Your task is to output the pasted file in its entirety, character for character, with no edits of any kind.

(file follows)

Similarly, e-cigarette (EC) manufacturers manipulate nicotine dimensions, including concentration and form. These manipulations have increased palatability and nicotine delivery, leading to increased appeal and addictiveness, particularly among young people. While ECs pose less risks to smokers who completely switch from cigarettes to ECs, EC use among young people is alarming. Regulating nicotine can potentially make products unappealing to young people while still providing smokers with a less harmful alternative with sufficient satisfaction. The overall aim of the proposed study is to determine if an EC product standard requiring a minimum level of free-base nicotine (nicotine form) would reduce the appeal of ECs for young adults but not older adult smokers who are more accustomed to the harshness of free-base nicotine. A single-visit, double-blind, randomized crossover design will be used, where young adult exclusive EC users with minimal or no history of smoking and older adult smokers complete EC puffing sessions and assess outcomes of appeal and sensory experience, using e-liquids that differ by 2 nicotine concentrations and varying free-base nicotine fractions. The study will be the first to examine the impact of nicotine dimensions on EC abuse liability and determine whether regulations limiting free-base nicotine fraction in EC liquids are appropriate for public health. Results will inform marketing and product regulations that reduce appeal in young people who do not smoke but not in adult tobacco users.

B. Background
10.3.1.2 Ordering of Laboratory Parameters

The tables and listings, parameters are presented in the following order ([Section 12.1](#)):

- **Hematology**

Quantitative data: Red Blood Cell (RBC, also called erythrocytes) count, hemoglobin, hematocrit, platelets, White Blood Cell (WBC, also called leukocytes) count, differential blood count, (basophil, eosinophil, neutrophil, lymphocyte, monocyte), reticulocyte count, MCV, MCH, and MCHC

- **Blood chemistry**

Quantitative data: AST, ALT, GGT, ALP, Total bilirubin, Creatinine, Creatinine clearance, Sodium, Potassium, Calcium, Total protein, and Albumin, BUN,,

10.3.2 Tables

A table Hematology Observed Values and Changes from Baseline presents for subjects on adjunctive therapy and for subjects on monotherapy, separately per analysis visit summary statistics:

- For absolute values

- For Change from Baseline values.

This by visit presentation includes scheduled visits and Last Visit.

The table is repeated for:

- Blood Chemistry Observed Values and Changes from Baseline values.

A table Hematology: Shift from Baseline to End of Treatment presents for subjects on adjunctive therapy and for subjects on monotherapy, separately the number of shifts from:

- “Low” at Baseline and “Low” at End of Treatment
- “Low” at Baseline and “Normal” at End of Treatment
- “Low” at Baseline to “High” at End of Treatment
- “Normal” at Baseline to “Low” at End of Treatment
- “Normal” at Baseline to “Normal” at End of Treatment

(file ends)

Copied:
Similarly, e-cigarette (EC) manufacturers manipulate nicotine dimensions, including concentration and form. These manipulations have increased palatability and nicotine delivery, leading to increased appeal and addictiveness, particularly among young people. While ECs pose less risks to smokers who completely switch from cigarettes to ECs, EC use among young people is alarming. Regulating nicotine can potentially make products unappealing to young people while still providing smokers with a less harmful alternative with sufficient satisfaction. The overall aim of the proposed study is to determine if an EC product standard requiring a minimum level of free-base nicotine (nicotine form) would reduce the appeal of ECs for young adults but not older adult smokers who are more accustomed to the harshness of free-base nicotine. A single-visit, double-blind, randomized crossover design will be used, where young adult exclusive EC users with minimal or no history of smoking and older adult smokers complete EC puffing sessions and assess outcomes of appeal and sensory experience, using e-liquids that differ by 2 nicotine concentrations and varying free-base nicotine fractions. The study will be the first to examine the impact of nicotine dimensions on EC abuse liability and determine whether regulations limiting free-base nicotine fraction in EC liquids are appropriate for public health. Results will inform marketing and product regulations that reduce appeal in young people who do not smoke but not in adult tobacco users.

B. Background
10.3.1.2 Ordering of Laboratory Parameters

The tables and listings, parameters are presented in the following order ([Section 12.1](#)):

- **Hematology**

Quantitative data: Red Blood Cell (RBC, also called erythrocytes) count, hemoglobin, hematocrit, platelets, White Blood Cell (WBC, also called leukocytes) count, differential blood count, (basophil, eosinophil, neutrophil, lymphocyte, monocyte), reticulocyte count, MCV, MCH, and MCHC

- **Blood chemistry**

Quantitative data: AST, ALT, GGT, ALP, Total bilirubin, Creatinine, Creatinine clearance, Sodium, Potassium, Calcium, Total protein, and Albumin, BUN,,

10.3.2 Tables

A table Hematology Observed Values and Changes from Baseline presents for subjects on adjunctive therapy and for subjects on monotherapy, separately per analysis visit summary statistics:

- For absolute values

- For Change from Baseline values.

This by visit presentation includes scheduled visits and Last Visit.

The table is repeated for:

- Blood Chemistry Observed Values and Changes from Baseline values.

A table Hematology: Shift from Baseline to End of Treatment presents for subjects on adjunctive therapy and for subjects on monotherapy, separately the number of shifts from:

- “Low” at Baseline and “Low” at End of Treatment
- “Low” at Baseline and “Normal” at End of Treatment
- “Low” at Baseline to “High” at End of Treatment
- “Normal” at Baseline to “Low” at End of Treatment
- “Normal” at Baseline to “Normal” at End of Treatment